The Tripartite Free Trade Area (TFTA) will cap five years of negotiations to set up a common framework for preferential tariffs that will ease the movement of goods across member countries.
The signing will take place at a summit hosted by Egyptian President Abdel Fattah al-Sisi in the Red Sea resort of Sharm el-Sheikh, where negotiators finished drafting the deal this week.
“Tomorrow we complete the formalities. The text of the treaty is ready; the Sharm El-Sheikh Declaration is ready,” Egypt’s Minister of Industry and Trade Mounir Fakhri Abdel Nour told AFP.
The deal will pool the interests of the East African Community, Southern African Development Community and the Common Market for Eastern and Southern Africa (COMESA), whose countries have a combined gross domestic product of more than $1 trillion (885 billion euros).
Members of the three blocs range from relatively developed economies such as South Africa and Egypt to countries like Angola, Ethiopia and Mozambique, which are seen as having huge growth potential.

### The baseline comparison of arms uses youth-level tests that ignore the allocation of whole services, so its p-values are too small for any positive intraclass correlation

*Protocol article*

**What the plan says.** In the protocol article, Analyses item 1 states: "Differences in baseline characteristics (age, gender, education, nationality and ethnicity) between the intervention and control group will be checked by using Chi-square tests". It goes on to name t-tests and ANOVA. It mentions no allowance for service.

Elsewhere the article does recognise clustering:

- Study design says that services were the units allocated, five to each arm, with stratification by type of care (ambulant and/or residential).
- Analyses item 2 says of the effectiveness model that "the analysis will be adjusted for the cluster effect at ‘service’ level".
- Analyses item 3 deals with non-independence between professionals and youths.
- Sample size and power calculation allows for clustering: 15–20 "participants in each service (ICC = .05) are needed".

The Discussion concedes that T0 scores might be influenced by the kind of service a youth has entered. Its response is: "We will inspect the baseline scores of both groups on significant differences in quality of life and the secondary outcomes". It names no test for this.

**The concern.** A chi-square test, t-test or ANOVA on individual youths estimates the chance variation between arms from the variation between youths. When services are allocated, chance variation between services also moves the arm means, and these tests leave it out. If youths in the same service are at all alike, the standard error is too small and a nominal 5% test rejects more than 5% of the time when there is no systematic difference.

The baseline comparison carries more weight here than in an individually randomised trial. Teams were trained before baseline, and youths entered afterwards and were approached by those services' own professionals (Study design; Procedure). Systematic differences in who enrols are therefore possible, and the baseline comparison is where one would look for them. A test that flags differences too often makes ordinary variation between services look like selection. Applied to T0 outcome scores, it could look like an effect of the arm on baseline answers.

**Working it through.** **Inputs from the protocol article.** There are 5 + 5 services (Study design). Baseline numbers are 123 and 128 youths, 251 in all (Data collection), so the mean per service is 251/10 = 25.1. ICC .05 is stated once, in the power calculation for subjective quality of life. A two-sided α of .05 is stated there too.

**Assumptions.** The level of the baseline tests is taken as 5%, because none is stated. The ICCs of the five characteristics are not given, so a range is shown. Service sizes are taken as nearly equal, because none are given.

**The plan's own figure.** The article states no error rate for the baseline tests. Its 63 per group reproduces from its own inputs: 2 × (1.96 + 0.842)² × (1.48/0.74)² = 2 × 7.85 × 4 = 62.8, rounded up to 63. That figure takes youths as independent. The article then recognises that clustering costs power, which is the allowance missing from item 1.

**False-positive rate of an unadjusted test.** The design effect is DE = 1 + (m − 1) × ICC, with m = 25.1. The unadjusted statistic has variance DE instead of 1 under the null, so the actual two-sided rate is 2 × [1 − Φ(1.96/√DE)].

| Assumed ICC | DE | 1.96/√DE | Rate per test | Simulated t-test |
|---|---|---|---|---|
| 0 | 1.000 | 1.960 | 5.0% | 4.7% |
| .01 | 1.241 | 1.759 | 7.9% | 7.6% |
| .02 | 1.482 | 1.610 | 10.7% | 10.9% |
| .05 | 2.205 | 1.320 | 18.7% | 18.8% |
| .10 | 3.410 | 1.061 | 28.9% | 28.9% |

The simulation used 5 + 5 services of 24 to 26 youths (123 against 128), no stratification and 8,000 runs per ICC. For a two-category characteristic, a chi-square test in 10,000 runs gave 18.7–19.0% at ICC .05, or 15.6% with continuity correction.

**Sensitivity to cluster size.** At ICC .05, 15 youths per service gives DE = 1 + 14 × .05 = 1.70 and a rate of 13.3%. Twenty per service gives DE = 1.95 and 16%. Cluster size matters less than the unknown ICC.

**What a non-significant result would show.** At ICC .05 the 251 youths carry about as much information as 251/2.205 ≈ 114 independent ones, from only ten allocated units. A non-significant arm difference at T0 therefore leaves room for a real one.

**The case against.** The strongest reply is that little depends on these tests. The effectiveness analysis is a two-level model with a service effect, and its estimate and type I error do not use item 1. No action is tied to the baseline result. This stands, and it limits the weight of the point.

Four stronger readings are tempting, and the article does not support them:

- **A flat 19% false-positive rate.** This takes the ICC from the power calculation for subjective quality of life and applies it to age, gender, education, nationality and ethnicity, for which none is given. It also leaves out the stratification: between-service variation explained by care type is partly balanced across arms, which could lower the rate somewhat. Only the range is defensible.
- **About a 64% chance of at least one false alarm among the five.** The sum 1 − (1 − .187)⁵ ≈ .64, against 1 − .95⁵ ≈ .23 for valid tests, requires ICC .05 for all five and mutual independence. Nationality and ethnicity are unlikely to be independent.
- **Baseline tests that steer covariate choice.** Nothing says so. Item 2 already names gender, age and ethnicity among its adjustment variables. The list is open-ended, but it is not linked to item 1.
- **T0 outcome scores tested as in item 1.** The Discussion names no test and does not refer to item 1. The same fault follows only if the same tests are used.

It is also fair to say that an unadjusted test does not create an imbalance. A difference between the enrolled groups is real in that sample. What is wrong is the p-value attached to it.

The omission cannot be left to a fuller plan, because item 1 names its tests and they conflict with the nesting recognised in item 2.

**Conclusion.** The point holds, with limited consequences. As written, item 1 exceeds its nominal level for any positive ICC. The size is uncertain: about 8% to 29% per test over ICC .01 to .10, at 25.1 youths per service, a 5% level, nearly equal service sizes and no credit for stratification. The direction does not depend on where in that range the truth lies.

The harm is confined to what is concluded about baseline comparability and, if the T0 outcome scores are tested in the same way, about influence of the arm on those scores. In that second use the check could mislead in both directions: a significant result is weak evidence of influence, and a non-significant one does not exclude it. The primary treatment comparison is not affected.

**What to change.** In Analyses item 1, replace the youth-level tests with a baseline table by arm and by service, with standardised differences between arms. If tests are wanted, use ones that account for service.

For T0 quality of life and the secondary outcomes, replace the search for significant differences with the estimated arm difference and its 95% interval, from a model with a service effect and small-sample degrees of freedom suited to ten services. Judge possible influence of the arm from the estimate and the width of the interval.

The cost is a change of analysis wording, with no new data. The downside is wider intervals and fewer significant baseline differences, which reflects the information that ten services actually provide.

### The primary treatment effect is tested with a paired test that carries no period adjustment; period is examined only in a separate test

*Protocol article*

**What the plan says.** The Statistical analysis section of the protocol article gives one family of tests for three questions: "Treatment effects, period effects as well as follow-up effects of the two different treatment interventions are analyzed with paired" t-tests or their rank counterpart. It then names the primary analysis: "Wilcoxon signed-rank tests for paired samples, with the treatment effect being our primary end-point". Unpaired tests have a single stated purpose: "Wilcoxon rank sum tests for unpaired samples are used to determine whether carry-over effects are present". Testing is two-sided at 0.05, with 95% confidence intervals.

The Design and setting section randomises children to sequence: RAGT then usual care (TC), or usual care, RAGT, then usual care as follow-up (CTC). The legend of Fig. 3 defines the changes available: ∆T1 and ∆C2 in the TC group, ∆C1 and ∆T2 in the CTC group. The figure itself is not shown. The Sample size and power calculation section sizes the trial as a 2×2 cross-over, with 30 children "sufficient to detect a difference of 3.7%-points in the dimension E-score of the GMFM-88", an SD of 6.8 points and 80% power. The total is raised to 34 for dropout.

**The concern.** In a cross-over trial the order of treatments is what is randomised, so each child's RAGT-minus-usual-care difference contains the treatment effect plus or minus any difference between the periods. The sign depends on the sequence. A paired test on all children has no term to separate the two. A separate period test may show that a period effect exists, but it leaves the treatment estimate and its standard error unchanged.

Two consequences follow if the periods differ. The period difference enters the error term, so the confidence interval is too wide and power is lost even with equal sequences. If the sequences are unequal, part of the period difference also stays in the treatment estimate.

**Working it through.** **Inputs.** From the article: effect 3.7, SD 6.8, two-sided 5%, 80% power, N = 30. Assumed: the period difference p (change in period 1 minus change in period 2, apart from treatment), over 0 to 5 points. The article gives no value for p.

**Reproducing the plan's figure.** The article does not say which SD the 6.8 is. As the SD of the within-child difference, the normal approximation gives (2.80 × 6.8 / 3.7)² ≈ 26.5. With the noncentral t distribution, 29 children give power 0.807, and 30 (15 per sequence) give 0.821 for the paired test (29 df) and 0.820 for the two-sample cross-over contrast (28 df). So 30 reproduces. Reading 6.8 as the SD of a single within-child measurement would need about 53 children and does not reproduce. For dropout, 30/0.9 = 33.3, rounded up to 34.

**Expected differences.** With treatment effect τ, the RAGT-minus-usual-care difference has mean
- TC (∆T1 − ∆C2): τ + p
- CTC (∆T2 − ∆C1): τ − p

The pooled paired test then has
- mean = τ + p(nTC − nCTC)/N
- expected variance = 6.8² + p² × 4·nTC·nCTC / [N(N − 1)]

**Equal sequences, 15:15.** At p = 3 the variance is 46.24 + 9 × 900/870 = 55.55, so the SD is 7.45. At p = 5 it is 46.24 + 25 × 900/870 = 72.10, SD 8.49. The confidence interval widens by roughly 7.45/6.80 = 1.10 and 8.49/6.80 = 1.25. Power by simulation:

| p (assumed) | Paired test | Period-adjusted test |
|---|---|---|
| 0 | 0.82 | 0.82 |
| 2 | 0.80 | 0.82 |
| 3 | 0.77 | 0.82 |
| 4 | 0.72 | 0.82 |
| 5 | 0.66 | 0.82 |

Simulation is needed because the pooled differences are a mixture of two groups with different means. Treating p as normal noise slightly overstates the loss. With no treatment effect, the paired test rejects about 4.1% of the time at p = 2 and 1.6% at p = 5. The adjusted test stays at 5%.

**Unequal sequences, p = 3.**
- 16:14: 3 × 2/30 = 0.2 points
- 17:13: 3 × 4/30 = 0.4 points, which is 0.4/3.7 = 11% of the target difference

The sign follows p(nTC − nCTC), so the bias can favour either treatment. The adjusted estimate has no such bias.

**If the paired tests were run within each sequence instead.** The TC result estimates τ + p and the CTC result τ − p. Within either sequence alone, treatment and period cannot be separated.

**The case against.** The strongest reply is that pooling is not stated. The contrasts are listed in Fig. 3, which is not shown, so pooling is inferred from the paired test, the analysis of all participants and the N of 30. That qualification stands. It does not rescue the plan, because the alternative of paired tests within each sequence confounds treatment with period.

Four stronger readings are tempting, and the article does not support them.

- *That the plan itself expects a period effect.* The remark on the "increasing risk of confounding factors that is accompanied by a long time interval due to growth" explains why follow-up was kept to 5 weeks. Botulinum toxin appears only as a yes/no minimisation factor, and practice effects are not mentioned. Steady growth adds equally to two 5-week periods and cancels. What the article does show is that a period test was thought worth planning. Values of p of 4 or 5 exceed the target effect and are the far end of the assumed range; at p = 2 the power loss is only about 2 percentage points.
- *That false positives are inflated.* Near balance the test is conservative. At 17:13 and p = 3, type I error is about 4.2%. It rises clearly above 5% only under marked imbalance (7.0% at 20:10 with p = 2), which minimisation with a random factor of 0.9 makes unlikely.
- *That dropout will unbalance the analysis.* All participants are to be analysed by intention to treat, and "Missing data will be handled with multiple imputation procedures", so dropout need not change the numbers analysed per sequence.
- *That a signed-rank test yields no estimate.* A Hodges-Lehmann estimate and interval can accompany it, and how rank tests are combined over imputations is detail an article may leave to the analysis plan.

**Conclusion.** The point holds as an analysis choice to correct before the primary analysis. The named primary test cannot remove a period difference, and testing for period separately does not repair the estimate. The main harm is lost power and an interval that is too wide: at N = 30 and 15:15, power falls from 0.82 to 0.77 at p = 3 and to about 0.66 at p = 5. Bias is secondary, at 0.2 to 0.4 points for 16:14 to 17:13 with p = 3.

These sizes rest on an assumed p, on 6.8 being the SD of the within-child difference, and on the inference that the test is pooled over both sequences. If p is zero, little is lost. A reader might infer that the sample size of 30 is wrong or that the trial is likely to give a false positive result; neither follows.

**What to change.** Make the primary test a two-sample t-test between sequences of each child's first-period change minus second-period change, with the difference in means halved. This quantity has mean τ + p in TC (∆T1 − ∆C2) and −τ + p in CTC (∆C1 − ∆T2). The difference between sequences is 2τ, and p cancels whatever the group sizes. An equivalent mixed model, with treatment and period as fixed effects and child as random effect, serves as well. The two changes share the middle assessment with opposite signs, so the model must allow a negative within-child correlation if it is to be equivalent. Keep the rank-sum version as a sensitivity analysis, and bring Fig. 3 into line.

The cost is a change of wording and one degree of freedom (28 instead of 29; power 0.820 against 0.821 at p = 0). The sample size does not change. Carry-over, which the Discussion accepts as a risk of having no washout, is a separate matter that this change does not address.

Negotiators said the agreement has addressed concerns such as management of trade disputes and protection for small manufacturers once the TFTA comes into force.
The schedule for “dismantling trade barriers” was yet to be worked out, said Abdel Nour, and the agreement will still have to be ratified by national parliaments within two years.
Officials said TFTA envisions the eventual merger of the three blocs, but that bilateral agreements between countries would continue.
“The ultimate goal is to ensure easy movement of goods in these countries without duties,” said Peter Kiguta, director general of the Eastern African Community.
Despite scepticism, the TFTA has been widely welcomed by world business leaders, with experts pointing out that only 12 percent of Africa’s trade is between countries on the continent.
The United Nations Conference on Trade and Development said in 2013 that if Africa is to boost its intra-continental trade, it must focus on creating “more space for the private sector to play an active role”.
Analysts say that although the continent’s growth over the past 15 years outstripped global GDP expansion by nearly three percentage points, it faced falling commodity prices, power shortages, political instability and corruption. – AFP